This is the column I do every year, eight days after the Super Bowl, where I try to dive deep into why the game turned out the way it did, through the eyes of the most important player or people in the game. A couple of things lingered with me flying back from Florida the other day that I wanted to explore. One: How did Patrick Mahomes, after the worst 10-minute stretch of his NFL life, climb out of the pit to win this game? Two: As I reported last Monday, it was Mahomes who came up with the idea to call the play I had Reid diagram in this column last week, 2-3 Jet Chip Wasp; and I couldn’t get it out of my head how amazing it was that the 61-year-old Reid, the sixth-winningest coach of all-time, before the biggest play-call in his life, chose to trust a play second-year-starter Mahomes wanted to run to propel the Chiefs out of the hole with seven minutes left . . . on third-and-15.
But that’s what happened.
So I re-watched the game twice, once on the FOX telecast (Joe Buck and Troy Aikman aced this game), and also on the all-22 tape. I spoke to Mahomes the son and the father, and to backup QB Matt Moore, and to GM Brett Veach over the weekend, and had two pieces of key leftover info from Reid.
Patrick Mahomes was driving home from a workout Friday morning when he called. (Doesn’t that make you feel good, Chiefs Kingdom?)
After pleasantries, the first (unpleasant) topic: the interceptions.
The Tormenting Time
Niners 20, Chiefs 10, 2:35 left, third quarter. KC ball at its 25-yard line.
Watching the game twice in a five-hour span, you can see what a tireless monster San Francisco defensive end Nick Bosa was. His strip-sack and Mahomes recovery midway through the third quarter led to a desperation third-and-12 play for the Chiefs and caused Mahomes to throw a ridiculous interception to Fred Warner, who looked like the intended receiver. Later in the quarter, Mahomes was thoroughly discombobulated by Bosa and friends. Three rushers, including Bosa, chased Mahomes into an incompletion on first down. Run for five on second down. Do not go three-and-out here; that’s the feeling every Chiefs fan had at that moment. Do not go two full quarters without scoring. On third-and-five, flushed right, Mahomes decided to sprint for the first down. Bosa, in pursuit as Mahomes turned the corner, did a full belly flop and slapped Mahomes left calf, hard.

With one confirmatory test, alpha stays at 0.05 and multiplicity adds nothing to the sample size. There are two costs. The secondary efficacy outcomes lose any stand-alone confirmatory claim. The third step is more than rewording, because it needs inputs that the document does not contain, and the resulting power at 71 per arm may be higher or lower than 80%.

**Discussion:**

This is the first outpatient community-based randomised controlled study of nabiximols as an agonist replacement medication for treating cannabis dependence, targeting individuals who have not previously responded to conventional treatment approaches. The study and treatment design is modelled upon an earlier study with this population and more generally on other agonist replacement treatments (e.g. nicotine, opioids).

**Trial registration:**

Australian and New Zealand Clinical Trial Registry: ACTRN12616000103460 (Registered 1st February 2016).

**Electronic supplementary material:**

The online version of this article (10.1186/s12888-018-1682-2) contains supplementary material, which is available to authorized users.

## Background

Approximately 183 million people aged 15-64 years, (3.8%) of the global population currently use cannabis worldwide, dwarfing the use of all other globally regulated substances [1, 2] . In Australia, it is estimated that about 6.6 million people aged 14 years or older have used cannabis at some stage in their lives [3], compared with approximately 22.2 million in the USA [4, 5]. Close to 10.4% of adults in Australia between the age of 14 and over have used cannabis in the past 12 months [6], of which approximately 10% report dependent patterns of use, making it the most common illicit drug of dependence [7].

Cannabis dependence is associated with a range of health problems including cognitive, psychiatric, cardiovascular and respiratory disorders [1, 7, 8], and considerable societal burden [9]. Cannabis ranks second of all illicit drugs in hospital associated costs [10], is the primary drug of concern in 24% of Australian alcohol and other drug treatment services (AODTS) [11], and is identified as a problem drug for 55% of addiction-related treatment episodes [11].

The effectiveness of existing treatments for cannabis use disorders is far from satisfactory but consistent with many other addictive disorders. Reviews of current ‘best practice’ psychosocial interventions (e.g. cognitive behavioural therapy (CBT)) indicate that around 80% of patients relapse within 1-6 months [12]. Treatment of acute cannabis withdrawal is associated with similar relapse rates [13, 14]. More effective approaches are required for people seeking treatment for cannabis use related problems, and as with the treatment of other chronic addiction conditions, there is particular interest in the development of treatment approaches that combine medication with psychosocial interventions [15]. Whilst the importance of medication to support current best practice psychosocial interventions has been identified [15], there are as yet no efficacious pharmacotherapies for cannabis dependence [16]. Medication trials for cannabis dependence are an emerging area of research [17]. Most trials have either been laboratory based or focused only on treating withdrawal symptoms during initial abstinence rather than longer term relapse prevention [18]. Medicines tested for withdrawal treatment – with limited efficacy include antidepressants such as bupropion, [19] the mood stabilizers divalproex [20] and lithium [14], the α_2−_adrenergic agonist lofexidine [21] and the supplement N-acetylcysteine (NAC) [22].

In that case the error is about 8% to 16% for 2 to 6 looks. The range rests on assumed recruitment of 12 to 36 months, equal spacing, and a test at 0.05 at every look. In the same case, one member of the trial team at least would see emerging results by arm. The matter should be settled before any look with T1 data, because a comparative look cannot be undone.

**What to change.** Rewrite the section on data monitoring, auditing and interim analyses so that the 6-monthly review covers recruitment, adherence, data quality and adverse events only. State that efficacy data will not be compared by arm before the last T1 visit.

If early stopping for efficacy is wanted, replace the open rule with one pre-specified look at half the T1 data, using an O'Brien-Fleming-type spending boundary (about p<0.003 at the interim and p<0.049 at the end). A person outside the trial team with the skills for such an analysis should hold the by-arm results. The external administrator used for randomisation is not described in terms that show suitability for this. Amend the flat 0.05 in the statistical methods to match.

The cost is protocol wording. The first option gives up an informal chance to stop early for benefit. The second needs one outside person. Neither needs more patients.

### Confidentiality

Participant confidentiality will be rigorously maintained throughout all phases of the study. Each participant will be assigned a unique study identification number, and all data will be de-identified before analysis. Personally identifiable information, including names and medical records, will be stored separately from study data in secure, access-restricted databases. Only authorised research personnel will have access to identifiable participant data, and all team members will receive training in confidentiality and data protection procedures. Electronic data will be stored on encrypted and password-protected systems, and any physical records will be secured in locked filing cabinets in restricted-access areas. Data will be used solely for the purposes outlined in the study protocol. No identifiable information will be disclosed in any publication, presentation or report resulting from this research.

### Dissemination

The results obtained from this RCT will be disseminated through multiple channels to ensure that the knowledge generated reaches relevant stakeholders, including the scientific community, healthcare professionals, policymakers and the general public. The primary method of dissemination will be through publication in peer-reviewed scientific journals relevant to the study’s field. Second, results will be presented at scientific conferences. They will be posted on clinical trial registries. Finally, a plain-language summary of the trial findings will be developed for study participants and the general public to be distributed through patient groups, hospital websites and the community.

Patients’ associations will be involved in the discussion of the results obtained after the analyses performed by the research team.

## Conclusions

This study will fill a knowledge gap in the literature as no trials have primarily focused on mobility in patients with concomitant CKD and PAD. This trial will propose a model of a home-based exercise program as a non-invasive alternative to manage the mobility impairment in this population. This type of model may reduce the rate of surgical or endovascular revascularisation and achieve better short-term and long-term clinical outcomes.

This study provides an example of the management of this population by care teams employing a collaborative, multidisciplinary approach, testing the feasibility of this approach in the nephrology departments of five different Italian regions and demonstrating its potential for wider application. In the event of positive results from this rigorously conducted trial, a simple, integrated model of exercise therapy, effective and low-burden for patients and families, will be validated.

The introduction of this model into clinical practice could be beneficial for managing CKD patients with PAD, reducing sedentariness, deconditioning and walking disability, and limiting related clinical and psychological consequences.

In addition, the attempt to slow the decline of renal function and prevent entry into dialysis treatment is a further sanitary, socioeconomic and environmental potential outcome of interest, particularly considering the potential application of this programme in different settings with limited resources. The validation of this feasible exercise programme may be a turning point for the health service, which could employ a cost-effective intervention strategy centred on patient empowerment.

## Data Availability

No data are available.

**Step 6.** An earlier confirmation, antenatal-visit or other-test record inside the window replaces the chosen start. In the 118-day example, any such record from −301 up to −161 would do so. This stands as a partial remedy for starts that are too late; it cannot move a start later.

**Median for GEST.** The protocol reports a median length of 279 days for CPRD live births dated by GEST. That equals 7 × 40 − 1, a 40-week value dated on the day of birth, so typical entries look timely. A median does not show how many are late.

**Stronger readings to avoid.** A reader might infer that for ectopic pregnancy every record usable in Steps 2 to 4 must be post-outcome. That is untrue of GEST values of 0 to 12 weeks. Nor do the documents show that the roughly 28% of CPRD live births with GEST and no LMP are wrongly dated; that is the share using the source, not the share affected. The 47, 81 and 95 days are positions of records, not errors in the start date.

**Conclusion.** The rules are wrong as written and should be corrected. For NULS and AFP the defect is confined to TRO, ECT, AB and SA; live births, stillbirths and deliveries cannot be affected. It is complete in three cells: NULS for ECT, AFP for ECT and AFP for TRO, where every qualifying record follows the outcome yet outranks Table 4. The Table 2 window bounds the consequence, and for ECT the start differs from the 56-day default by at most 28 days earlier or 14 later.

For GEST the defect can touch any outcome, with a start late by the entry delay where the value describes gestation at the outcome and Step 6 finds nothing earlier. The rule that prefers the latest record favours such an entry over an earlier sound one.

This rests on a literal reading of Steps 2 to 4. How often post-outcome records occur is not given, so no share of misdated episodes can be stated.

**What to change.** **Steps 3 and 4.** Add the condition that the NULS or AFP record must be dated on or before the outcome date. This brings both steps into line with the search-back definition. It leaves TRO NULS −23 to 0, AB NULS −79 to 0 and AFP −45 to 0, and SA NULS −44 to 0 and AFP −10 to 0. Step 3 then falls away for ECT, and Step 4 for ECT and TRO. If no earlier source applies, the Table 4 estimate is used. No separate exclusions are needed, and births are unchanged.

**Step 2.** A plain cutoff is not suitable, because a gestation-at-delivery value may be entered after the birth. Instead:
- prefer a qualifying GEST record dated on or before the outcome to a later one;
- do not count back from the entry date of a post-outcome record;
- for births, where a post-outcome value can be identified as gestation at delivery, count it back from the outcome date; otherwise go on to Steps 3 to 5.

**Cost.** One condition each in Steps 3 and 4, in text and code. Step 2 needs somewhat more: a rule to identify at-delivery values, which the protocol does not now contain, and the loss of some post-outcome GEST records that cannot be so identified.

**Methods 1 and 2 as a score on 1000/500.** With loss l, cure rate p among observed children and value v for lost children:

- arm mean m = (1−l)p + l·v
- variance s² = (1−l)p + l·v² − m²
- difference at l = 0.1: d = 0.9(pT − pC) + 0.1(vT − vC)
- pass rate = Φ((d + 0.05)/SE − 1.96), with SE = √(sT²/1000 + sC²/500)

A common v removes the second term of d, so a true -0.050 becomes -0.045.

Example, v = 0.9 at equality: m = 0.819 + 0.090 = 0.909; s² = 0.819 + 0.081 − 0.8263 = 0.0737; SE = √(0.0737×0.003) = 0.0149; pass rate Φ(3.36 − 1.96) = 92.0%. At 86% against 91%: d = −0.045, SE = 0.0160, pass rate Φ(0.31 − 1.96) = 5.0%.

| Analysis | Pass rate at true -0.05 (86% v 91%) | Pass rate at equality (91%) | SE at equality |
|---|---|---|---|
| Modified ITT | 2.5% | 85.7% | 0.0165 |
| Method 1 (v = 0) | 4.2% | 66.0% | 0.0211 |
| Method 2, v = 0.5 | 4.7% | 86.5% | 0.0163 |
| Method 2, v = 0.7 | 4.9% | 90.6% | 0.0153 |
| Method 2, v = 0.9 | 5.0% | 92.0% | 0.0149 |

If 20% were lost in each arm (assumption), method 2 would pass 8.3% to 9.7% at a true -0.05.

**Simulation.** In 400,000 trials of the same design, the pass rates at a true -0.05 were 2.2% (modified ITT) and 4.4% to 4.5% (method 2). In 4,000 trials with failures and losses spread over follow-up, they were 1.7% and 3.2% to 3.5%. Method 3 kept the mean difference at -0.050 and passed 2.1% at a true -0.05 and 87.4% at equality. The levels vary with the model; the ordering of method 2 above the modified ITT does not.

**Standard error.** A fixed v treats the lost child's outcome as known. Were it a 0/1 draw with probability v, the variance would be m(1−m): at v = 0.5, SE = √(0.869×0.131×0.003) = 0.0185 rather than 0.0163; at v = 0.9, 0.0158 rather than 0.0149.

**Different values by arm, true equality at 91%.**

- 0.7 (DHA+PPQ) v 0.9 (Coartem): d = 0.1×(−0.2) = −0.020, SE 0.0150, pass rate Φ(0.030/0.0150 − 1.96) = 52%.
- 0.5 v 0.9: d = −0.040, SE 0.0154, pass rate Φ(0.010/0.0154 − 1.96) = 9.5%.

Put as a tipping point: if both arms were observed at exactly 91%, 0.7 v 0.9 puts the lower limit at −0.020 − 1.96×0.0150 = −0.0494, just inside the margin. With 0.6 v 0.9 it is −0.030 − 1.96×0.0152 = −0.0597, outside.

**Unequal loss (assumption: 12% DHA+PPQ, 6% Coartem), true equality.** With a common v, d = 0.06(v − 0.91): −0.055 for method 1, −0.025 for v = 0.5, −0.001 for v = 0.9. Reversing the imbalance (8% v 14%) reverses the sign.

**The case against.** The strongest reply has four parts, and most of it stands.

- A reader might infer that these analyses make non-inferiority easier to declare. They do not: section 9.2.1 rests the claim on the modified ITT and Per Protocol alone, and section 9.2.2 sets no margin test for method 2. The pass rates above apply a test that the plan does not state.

“I actually didn’t even feel Bosa behind me until right when he dove,” Mahomes said. “And when he dove, I think that last second of me seeing him, kinda diving at my leg, I was able to get my knees up. That was a big thing when you’re running away from a guy that gets your legs, to keep your knees up and keep your feet from dragging on the ground. He hit me hard. He hit me hard—might’ve left a little bruise actually. But I was able to still get around the side to get a first down on that play.